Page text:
Ask a dozen people and you will probably get a dozen different answers for what is wrong with public discourse in America today. It’s the Republicans. It’s the Democrats. It’s the Russians, the Social Justice Warriors, the Millennials, the Baby Boomers, social media, lack of education, lack of opportunity, the list goes on. Whatever the cause, people are pretty willing to agree that something needs to change.

Often we assume that the change we need to see is that everyone should agree. That would be nice, but the implication of such thinking tends to be that one cannot engage in a civil manner with someone until they have “come around” to the “right” point of view.

Interacting only with people that you agree with is not only impossible, but it also limits opportunity for persuasion and for intellectual growth.


Perhaps that is why a theory put forward in a recent New York Times op-ed resonated with me.

Arthur C. Brooks, president of the American Enterprise Institute, proposes that the reason public discourse in America is in its current state is in part due to something called “Motive Attribution Asymmetry”—the assumption that one’s own views are based in love, while one’s opponent’s views is based in hate. Brooks writes,

People often say that our problem in America today is incivility or intolerance. This is incorrect. Motive attribution asymmetry leads to something far worse: contempt, which is a noxious brew of anger and disgust. And not just contempt for other people’s ideas, but also for other people. In the words of the philosopher Arthur Schopenhauer, contempt is “the unsullied conviction of the worthlessness of another.

Essentially, motive attribution asymmetry is the exact opposite of giving someone the “benefit of the doubt.” Rather than assuming the person you are interacting with is a decent human being who just happens to disagree with you, motive attribution asymmetry leads people to jump to the conclusion that people who disagree with them do so out of malevolence.

So where does motive attribution asymmetry come from? Brooks argues that it is fueled by intentionally divisive politicians, media, and activists:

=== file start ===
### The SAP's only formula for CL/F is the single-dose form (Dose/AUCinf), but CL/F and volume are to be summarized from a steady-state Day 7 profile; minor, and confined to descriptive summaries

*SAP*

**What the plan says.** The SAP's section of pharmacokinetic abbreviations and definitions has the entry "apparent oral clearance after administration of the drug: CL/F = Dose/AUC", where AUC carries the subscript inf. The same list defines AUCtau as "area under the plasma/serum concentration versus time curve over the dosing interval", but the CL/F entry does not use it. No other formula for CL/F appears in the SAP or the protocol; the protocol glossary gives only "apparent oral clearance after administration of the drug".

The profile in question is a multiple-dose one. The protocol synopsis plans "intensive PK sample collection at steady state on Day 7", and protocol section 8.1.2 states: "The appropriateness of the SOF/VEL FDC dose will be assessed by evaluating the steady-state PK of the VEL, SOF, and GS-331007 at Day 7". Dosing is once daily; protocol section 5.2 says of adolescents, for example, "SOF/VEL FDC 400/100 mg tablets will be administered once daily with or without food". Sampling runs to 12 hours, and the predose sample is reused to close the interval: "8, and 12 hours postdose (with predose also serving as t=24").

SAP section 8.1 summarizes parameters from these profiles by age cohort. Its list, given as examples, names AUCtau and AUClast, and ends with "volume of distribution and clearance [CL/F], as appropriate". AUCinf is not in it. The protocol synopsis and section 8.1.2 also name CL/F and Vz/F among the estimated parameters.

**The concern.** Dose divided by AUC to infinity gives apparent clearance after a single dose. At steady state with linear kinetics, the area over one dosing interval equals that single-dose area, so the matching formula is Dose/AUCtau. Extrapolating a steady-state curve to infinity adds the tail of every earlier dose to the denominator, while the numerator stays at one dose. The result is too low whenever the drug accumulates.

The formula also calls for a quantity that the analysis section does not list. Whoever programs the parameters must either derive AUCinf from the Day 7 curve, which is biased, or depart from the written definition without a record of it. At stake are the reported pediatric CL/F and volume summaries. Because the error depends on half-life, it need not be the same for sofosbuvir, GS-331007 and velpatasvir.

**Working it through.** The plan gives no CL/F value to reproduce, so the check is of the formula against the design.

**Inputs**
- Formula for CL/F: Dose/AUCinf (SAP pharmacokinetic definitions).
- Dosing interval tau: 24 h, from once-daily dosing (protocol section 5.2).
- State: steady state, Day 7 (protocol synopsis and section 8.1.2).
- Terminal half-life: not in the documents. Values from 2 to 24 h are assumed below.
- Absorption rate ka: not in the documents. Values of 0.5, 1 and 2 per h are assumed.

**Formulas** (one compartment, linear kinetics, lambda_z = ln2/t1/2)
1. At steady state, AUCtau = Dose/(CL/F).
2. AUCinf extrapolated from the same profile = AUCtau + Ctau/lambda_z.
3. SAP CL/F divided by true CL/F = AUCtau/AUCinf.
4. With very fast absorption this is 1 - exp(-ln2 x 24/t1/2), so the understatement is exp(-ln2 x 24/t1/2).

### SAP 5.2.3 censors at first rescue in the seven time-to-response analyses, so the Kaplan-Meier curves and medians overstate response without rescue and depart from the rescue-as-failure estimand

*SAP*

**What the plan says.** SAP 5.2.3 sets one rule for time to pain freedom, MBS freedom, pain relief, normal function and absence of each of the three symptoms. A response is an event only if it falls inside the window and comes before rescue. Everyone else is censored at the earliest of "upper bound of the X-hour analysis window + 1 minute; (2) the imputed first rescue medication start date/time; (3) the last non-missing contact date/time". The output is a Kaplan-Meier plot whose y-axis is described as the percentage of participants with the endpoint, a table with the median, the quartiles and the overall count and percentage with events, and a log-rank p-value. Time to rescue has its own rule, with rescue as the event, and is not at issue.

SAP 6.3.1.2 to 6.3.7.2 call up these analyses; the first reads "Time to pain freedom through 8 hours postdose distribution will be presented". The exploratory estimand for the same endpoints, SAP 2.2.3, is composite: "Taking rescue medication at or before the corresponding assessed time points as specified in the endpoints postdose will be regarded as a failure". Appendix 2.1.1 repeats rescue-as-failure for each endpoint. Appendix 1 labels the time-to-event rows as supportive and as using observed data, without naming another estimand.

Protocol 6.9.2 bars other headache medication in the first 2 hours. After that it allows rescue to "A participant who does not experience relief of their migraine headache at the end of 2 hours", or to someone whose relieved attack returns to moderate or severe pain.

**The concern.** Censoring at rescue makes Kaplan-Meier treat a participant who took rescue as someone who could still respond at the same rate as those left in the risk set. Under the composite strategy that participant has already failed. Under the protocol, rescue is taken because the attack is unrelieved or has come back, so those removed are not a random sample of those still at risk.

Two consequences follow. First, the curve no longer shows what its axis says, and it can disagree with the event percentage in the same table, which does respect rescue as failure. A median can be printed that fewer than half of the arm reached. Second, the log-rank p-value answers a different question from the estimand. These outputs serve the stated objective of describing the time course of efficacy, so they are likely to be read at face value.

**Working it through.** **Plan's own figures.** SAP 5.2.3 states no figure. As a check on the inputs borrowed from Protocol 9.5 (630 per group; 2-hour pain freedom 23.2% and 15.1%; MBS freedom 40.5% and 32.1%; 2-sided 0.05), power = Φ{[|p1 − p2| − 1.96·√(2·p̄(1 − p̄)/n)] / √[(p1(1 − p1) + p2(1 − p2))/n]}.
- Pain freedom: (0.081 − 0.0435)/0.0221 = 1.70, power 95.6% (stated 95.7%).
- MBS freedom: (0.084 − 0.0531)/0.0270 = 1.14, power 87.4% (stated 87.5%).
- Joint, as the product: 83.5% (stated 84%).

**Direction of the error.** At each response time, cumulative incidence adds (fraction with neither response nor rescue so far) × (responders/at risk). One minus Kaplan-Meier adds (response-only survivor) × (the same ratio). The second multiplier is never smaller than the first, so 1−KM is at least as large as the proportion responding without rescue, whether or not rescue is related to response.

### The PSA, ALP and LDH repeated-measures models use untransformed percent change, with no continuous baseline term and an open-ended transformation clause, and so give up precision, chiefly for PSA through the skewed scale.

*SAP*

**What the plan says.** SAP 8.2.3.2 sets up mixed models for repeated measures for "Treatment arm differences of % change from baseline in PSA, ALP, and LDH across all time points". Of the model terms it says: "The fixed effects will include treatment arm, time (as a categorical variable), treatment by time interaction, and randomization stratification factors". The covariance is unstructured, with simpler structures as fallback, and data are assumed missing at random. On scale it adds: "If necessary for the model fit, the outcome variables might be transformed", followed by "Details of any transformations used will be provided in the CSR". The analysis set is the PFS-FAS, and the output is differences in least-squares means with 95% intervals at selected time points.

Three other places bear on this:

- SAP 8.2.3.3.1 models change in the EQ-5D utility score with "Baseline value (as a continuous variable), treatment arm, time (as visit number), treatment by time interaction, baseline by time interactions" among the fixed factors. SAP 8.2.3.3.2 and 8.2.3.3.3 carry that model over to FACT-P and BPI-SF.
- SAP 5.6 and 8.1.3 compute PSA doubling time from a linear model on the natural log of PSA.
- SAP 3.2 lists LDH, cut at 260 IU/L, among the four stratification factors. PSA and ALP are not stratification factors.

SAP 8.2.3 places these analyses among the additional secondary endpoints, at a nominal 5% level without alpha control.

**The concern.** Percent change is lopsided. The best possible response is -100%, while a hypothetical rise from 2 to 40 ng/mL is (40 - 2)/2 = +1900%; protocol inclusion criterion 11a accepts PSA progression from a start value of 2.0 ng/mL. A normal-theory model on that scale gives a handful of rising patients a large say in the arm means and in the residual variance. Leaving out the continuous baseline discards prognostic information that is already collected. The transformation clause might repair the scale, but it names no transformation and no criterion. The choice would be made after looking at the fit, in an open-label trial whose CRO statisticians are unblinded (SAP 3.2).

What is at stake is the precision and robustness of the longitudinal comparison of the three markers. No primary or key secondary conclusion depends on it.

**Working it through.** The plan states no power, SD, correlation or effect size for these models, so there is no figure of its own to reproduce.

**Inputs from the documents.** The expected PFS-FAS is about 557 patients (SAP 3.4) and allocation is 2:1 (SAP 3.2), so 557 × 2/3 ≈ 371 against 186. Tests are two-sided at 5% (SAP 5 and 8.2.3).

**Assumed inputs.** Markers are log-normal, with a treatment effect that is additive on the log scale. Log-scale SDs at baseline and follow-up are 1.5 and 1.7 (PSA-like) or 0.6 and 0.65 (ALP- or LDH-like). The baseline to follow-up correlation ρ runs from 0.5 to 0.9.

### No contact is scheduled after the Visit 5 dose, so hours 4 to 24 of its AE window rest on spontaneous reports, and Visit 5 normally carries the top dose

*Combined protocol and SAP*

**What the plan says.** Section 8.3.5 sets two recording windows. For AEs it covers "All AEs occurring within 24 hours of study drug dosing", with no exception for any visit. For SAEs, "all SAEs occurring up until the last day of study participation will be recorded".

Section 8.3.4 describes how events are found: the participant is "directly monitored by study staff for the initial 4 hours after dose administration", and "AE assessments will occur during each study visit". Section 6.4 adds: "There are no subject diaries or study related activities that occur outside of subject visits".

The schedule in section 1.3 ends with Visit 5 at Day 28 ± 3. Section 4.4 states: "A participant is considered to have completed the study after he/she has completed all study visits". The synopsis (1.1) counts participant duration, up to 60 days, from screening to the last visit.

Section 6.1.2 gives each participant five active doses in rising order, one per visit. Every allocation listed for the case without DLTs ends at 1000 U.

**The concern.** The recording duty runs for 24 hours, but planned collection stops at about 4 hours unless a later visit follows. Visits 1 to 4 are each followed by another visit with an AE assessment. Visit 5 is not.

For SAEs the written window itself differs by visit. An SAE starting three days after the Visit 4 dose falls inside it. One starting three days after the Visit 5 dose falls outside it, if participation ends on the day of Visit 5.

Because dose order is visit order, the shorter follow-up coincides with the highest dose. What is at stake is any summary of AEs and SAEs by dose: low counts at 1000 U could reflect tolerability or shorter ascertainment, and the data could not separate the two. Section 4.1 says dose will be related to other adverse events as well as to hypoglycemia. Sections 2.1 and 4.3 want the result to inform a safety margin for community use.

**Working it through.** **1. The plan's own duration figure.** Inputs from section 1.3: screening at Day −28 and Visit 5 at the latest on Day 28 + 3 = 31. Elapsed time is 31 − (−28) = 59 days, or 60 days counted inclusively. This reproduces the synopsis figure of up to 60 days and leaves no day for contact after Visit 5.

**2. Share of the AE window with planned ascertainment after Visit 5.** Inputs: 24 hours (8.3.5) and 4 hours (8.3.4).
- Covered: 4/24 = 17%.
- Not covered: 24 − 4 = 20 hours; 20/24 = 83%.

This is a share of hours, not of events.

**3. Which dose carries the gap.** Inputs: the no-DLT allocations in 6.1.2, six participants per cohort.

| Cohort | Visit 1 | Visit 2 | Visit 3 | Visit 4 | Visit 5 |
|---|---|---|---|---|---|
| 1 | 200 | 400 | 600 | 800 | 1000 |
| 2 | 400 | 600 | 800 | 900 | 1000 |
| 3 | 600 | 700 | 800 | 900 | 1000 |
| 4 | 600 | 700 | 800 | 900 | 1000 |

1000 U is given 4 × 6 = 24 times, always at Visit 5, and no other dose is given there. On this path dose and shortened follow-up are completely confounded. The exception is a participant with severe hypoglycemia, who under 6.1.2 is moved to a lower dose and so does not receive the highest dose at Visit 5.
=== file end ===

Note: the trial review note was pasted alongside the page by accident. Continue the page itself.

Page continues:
This “outrage industrial complex” works by catering to just one ideological side, creating a species of addiction by feeding our desire to believe that we are completely right and that the other side is made up of knaves and fools. It strokes our own biases while affirming our worst assumptions about those who disagree with us.

He goes on to explain why this is a problem:

As satisfying as it can feel to hear that your foes are irredeemable, stupid and deviant, remember: When you find yourself hating something, someone is making money or winning elections or getting more famous and powerful. Unless a leader is actually teaching you something you didn’t know or expanding your worldview and moral outlook, you are being used.

Being told that people who disagree with you do so because they are evil or stupid can feel pretty good. It’s a form of confirmation bias. But what about the idea of being used for someone else’s political ends? That doesn’t feel so good. Wouldn’t everyone rather be valued than used?

So what, according to Brooks, is the solution to motive attribution asymmetry? Should we stop disagreeing with people? No. On the contrary, Brooks writes,

What we need is not to disagree less, but to disagree better. And that starts when you turn away the rhetorical dope peddlers — the powerful people on your own side who are profiting from the culture of contempt.

Treating our opponents contemptuously is not, and never will be, the solution to the divisive climate that currently surrounds us. Instead, we need to be willing to disagree well and recognize when outrage is simply being used as a tool for someone else’s ends.

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